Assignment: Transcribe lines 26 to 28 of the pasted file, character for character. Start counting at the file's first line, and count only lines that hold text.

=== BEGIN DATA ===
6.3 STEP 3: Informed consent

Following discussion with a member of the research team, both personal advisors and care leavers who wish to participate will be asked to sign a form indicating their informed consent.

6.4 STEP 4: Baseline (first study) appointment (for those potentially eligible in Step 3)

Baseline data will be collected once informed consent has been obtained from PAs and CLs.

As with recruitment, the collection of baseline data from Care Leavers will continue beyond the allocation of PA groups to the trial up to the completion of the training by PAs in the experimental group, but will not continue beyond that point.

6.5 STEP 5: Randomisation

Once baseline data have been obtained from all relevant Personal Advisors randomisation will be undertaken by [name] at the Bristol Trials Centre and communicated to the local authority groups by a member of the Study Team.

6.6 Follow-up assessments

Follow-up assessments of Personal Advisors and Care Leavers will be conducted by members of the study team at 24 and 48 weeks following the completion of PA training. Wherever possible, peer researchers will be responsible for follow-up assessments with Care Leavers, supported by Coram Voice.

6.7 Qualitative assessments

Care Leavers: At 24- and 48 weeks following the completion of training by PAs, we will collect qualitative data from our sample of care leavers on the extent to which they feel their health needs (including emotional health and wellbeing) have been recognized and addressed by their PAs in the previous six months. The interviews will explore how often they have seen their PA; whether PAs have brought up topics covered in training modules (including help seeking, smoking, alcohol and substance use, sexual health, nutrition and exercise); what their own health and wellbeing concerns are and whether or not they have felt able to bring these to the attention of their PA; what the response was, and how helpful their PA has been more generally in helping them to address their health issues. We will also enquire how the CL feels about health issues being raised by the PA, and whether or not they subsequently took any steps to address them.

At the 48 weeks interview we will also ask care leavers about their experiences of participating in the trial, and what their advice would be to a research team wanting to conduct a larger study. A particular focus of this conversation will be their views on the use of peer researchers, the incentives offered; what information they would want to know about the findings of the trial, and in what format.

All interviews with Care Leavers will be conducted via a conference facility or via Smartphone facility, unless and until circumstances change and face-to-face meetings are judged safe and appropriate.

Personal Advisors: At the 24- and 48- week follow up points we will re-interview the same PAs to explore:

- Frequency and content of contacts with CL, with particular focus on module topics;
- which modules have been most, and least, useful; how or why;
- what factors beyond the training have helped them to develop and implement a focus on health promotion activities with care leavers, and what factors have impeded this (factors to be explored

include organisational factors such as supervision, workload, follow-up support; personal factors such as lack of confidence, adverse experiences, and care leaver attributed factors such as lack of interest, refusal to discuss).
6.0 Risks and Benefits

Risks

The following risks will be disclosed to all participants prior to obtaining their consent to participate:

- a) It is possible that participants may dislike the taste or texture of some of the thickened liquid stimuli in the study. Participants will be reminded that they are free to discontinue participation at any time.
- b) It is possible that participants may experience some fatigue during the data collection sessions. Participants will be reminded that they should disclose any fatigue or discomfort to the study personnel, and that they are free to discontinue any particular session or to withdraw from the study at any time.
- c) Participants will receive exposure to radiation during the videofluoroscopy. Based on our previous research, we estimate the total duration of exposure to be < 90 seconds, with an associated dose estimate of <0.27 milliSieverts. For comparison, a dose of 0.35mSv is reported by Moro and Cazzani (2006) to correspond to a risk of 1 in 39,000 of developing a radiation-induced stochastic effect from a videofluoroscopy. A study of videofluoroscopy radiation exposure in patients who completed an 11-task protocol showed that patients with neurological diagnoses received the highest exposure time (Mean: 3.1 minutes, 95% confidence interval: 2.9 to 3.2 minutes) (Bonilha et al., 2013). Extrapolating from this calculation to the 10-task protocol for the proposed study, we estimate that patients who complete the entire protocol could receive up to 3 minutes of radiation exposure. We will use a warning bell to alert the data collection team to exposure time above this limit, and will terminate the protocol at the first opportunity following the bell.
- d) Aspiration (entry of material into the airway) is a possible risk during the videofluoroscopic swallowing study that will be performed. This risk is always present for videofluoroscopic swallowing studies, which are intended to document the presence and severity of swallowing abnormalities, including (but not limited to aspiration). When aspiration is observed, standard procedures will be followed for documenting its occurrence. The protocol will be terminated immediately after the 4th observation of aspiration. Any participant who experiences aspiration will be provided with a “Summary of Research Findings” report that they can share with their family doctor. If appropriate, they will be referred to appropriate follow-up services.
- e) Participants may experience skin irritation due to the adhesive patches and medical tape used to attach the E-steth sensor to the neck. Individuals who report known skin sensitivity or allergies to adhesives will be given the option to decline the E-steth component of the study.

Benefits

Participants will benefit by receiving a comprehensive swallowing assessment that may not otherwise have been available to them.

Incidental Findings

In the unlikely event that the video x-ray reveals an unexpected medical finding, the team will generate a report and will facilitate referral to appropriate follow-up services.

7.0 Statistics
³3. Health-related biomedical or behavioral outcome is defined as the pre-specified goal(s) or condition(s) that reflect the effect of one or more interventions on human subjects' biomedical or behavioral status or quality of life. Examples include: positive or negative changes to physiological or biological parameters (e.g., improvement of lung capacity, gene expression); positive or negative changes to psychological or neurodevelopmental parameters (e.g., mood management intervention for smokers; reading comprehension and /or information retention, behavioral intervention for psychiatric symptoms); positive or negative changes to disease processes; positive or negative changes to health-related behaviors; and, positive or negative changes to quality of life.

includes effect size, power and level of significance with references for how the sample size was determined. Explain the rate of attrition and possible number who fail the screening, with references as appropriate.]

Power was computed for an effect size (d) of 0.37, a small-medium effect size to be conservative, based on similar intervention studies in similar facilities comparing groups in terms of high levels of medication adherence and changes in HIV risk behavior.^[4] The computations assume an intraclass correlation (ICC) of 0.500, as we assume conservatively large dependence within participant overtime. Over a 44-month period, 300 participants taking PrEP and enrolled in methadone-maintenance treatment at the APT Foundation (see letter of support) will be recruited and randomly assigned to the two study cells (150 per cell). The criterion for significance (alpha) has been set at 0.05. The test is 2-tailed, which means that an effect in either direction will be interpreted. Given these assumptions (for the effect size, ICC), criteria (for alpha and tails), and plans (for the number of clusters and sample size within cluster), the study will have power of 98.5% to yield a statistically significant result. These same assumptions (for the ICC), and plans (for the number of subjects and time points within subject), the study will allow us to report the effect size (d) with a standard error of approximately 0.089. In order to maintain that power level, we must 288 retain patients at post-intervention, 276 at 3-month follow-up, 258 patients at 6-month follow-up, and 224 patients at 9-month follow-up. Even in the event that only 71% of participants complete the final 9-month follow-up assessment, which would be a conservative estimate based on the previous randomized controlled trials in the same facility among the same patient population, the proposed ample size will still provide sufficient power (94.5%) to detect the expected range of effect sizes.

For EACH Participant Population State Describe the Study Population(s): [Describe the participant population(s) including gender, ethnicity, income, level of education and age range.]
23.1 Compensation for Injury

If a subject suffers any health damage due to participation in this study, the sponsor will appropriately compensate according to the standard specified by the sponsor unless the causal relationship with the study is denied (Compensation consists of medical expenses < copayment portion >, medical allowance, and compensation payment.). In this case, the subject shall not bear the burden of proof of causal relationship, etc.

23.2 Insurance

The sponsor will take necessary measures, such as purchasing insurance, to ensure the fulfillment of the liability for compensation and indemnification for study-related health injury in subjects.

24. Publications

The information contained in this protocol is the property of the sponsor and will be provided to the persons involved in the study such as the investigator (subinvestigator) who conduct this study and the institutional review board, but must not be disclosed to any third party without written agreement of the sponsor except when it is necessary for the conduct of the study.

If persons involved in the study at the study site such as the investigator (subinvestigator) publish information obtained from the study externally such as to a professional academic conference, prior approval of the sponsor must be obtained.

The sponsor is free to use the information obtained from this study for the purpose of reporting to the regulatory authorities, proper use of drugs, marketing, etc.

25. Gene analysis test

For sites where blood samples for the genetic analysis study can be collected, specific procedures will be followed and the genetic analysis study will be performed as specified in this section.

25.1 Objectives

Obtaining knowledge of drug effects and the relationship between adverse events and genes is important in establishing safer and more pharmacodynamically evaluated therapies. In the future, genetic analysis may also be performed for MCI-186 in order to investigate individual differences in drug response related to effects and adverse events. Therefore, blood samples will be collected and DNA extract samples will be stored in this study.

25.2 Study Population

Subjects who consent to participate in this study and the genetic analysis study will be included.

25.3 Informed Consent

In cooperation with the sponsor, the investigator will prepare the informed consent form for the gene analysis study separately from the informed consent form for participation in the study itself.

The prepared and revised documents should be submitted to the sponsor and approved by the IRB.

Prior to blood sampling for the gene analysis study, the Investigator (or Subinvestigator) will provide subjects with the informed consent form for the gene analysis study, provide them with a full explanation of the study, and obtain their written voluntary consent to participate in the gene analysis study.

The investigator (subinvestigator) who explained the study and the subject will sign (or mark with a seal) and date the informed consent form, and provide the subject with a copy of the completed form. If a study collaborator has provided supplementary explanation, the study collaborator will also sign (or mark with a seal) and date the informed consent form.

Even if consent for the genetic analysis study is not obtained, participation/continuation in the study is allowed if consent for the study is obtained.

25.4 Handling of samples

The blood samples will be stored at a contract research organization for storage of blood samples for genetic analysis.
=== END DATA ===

- e) Participants may experience skin irritation due to the adhesive patches and medical tape used to attach the E-steth sensor to the neck. Individuals who report known skin sensitivity or allergies to adhesives will be given the option to decline the E-steth component of the study.

Benefits

Participants will benefit by receiving a comprehensive swallowing assessment that may not otherwise have been available to them.